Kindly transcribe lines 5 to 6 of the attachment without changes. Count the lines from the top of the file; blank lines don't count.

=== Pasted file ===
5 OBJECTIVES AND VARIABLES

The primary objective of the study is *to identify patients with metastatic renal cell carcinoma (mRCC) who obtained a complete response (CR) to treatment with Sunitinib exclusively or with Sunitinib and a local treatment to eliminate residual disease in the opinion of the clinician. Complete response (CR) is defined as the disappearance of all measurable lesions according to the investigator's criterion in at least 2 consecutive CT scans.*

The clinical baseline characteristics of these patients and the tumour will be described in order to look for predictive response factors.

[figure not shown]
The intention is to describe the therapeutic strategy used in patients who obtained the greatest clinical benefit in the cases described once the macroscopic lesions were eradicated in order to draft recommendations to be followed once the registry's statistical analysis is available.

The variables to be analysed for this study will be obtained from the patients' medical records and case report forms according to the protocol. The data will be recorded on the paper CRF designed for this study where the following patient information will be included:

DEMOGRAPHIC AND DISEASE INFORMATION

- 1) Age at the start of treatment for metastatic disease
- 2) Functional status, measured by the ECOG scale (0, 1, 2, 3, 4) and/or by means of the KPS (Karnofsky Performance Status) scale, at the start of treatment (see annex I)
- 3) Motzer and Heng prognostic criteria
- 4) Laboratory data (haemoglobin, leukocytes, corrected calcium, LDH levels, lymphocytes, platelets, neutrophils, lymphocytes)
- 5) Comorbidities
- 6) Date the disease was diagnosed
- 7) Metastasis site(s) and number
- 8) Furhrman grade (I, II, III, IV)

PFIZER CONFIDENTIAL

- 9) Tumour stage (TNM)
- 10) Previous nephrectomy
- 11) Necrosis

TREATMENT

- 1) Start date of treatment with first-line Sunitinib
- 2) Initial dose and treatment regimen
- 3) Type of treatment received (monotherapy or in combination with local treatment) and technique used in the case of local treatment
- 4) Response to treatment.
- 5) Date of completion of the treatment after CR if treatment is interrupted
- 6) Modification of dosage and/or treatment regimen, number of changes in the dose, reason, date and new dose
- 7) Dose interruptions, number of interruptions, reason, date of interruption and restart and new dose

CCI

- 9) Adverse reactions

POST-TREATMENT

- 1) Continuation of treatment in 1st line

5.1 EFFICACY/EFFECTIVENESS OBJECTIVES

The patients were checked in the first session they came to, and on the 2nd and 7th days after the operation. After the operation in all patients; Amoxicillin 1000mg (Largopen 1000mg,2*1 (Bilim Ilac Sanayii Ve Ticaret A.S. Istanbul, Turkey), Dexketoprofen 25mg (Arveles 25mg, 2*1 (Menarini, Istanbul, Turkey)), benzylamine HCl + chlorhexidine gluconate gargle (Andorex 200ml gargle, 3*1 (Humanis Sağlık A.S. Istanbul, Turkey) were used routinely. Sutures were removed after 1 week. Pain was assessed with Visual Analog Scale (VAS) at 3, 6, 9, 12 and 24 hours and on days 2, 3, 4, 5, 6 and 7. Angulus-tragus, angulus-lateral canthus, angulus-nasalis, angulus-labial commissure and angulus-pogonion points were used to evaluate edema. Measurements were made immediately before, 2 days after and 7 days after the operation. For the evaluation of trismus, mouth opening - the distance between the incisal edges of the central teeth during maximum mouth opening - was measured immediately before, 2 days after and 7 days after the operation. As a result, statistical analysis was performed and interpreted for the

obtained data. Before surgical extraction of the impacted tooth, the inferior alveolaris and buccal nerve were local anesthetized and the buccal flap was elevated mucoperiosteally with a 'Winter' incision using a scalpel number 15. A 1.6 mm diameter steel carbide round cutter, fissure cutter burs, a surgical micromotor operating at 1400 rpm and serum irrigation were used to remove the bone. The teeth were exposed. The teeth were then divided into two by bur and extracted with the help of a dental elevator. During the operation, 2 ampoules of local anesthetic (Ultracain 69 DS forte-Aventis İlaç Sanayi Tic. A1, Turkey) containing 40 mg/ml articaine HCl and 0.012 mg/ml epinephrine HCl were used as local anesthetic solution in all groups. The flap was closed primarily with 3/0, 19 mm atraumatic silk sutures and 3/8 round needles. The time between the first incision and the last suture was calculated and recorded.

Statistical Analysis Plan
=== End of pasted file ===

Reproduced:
The intention is to describe the therapeutic strategy used in patients who obtained the greatest clinical benefit in the cases described once the macroscopic lesions were eradicated in order to draft recommendations to be followed once the registry's statistical analysis is available.

The variables to be analysed for this study will be obtained from the patients' medical records and case report forms according to the protocol. The data will be recorded on the paper CRF designed for this study where the following patient information will be included: